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A simple summary of DRD and the impact of this lesser-known TCJA change
In addition to the headline impacts of TCJA, a lesser known change affects dividends received deductions ("DRD").
As we discuss in detail in our advanced accounting course, the dividends received deduction ("DRD") exists to prevent companies that are shareholders in other companies from paying a triple tax on dividends they receive from their investment in those companies. In the absence of the DRD, when a company ("investor") is a shareholder in another company ("affiliate"), any dividends the affiliate issues to the investor would face a triple tax: First, on the affiliate level (affiliate pays tax on income), next on the investor's corporate level (investor pays tax on income at the corporate level), and lastly on the investor's shareholder level. Here's an example:
In other words, income generated by an affiliate of $50 million, which investor owns 30% ($15 million), gets triple-taxed all the way down to $6.25 by the time the investor shareholders can cash the check. The DRD aims to lessen the blow of this triple tax by allowing the investor to deduct the majority of the dividends received at the corporate level. Specifically, prior to TCJA, the DRD allowed the investor to deduct 80% of the dividend income. Recalculating the example above with the DRD example would yield:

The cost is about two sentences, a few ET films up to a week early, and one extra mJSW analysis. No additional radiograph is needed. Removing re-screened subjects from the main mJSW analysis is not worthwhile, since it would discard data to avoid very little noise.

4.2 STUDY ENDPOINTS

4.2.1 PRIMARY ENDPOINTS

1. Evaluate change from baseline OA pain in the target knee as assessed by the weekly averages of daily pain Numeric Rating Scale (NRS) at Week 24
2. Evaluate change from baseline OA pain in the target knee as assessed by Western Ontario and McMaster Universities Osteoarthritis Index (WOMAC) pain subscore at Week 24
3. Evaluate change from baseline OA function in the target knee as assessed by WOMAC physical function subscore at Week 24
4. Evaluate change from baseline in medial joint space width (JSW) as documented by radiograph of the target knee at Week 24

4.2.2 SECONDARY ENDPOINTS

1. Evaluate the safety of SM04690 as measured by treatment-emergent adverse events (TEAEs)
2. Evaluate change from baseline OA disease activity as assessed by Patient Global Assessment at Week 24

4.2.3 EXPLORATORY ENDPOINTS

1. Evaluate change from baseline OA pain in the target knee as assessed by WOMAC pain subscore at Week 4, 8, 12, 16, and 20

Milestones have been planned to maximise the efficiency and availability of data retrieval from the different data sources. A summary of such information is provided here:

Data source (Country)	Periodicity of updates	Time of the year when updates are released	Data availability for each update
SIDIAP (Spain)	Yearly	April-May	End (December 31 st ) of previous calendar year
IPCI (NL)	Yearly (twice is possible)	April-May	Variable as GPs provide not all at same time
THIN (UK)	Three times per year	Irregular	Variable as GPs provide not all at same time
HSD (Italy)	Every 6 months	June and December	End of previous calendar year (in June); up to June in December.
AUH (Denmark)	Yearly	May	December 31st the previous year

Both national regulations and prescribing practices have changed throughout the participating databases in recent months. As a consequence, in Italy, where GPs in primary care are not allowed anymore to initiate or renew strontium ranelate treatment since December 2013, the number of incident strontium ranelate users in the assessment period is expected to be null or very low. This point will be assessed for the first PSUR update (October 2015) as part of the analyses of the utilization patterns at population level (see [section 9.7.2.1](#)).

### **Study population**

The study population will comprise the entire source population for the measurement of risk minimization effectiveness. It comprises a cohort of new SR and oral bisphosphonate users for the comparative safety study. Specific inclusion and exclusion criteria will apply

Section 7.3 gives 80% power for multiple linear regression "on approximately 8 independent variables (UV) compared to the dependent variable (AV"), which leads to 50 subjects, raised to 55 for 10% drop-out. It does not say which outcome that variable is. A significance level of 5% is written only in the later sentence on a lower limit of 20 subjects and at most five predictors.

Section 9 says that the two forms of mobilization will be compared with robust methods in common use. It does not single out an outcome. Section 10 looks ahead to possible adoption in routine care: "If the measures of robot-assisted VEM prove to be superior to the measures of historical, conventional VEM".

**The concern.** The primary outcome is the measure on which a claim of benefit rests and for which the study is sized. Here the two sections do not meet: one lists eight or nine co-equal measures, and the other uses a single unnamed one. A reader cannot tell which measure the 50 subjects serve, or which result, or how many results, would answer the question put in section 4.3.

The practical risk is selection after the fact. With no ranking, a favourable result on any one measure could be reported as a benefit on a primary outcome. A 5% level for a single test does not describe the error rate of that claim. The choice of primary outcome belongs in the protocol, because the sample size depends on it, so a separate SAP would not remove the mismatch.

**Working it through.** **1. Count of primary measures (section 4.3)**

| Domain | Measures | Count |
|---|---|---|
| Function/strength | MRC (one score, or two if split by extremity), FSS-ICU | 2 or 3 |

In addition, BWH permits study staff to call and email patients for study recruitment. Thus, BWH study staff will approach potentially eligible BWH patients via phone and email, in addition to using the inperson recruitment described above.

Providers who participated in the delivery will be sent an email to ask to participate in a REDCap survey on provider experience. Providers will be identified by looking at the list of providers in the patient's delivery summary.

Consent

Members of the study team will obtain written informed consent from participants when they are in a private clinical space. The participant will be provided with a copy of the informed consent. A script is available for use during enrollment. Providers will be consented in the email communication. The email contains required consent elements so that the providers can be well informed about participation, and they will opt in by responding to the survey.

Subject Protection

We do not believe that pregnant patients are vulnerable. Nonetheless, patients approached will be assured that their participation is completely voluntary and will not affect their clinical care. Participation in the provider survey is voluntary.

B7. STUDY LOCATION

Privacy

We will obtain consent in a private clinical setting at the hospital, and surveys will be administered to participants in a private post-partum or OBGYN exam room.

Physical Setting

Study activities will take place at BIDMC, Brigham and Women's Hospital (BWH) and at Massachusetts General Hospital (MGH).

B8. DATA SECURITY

Keeping $8.39 million on $15 million is definitely better than keeping $6.25. So that's the goal of DRD.
The TCJA lowered corporate tax rates from 35% to 21% but did not intend on lowering the effective tax rate on received dividends. To correct for this, the TCJA simply lowered the DRD from 80% to 65% when a C-corporation owns anywhere between 20%-80% of the affiliate, such that:
Noticed that there is not a material difference on the overall tax on dividends received (7.0% vs 7.35%).
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